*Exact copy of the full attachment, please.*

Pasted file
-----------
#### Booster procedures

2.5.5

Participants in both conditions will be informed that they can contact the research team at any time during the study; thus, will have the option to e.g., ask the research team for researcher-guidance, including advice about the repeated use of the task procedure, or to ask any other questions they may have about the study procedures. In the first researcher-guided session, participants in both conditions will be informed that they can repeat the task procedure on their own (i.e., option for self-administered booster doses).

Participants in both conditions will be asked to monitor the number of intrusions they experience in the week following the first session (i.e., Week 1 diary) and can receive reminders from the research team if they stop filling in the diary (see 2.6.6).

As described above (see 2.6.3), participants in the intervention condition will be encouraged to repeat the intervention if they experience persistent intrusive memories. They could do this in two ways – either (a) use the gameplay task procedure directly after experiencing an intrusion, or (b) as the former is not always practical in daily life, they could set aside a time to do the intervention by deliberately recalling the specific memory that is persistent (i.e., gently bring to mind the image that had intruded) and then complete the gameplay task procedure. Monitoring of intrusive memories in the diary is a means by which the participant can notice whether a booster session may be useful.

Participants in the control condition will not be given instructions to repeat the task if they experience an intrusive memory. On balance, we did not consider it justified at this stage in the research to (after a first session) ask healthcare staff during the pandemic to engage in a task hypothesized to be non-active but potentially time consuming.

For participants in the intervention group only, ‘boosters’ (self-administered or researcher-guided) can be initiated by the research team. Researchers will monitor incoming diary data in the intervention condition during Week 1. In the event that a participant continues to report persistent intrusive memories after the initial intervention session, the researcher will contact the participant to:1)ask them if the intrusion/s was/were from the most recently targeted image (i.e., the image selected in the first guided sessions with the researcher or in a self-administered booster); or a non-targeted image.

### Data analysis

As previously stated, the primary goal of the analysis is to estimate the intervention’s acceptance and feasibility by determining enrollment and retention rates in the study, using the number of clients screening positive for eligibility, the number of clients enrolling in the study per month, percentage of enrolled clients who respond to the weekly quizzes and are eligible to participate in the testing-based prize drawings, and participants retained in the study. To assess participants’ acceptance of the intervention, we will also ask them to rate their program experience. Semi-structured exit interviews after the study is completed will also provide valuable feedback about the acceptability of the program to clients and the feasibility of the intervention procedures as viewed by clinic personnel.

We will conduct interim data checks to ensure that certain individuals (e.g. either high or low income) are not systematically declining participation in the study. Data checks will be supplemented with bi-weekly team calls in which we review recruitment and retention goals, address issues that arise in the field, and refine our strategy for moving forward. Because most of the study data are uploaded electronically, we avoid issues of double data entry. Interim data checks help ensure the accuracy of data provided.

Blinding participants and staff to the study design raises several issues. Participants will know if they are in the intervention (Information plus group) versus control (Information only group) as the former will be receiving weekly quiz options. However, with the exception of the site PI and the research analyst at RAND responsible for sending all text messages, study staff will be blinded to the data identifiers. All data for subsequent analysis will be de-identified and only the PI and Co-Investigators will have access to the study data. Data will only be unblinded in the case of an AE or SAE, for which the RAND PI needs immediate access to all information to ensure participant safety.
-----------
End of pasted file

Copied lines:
#### Booster procedures

2.5.5

Participants in both conditions will be informed that they can contact the research team at any time during the study; thus, will have the option to e.g., ask the research team for researcher-guidance, including advice about the repeated use of the task procedure, or to ask any other questions they may have about the study procedures. In the first researcher-guided session, participants in both conditions will be informed that they can repeat the task procedure on their own (i.e., option for self-administered booster doses).

Participants in both conditions will be asked to monitor the number of intrusions they experience in the week following the first session (i.e., Week 1 diary) and can receive reminders from the research team if they stop filling in the diary (see 2.6.6).

As described above (see 2.6.3), participants in the intervention condition will be encouraged to repeat the intervention if they experience persistent intrusive memories. They could do this in two ways – either (a) use the gameplay task procedure directly after experiencing an intrusion, or (b) as the former is not always practical in daily life, they could set aside a time to do the intervention by deliberately recalling the specific memory that is persistent (i.e., gently bring to mind the image that had intruded) and then complete the gameplay task procedure. Monitoring of intrusive memories in the diary is a means by which the participant can notice whether a booster session may be useful.

Participants in the control condition will not be given instructions to repeat the task if they experience an intrusive memory. On balance, we did not consider it justified at this stage in the research to (after a first session) ask healthcare staff during the pandemic to engage in a task hypothesized to be non-active but potentially time consuming.

For participants in the intervention group only, ‘boosters’ (self-administered or researcher-guided) can be initiated by the research team. Researchers will monitor incoming diary data in the intervention condition during Week 1. In the event that a participant continues to report persistent intrusive memories after the initial intervention session, the researcher will contact the participant to:1)ask them if the intrusion/s was/were from the most recently targeted image (i.e., the image selected in the first guided sessions with the researcher or in a self-administered booster); or a non-targeted image.

### Data analysis

As previously stated, the primary goal of the analysis is to estimate the intervention’s acceptance and feasibility by determining enrollment and retention rates in the study, using the number of clients screening positive for eligibility, the number of clients enrolling in the study per month, percentage of enrolled clients who respond to the weekly quizzes and are eligible to participate in the testing-based prize drawings, and participants retained in the study. To assess participants’ acceptance of the intervention, we will also ask them to rate their program experience. Semi-structured exit interviews after the study is completed will also provide valuable feedback about the acceptability of the program to clients and the feasibility of the intervention procedures as viewed by clinic personnel.

We will conduct interim data checks to ensure that certain individuals (e.g. either high or low income) are not systematically declining participation in the study. Data checks will be supplemented with bi-weekly team calls in which we review recruitment and retention goals, address issues that arise in the field, and refine our strategy for moving forward. Because most of the study data are uploaded electronically, we avoid issues of double data entry. Interim data checks help ensure the accuracy of data provided.

Blinding participants and staff to the study design raises several issues. Participants will know if they are in the intervention (Information plus group) versus control (Information only group) as the former will be receiving weekly quiz options. However, with the exception of the site PI and the research analyst at RAND responsible for sending all text messages, study staff will be blinded to the data identifiers. All data for subsequent analysis will be de-identified and only the PI and Co-Investigators will have access to the study data. Data will only be unblinded in the case of an AE or SAE, for which the RAND PI needs immediate access to all information to ensure participant safety.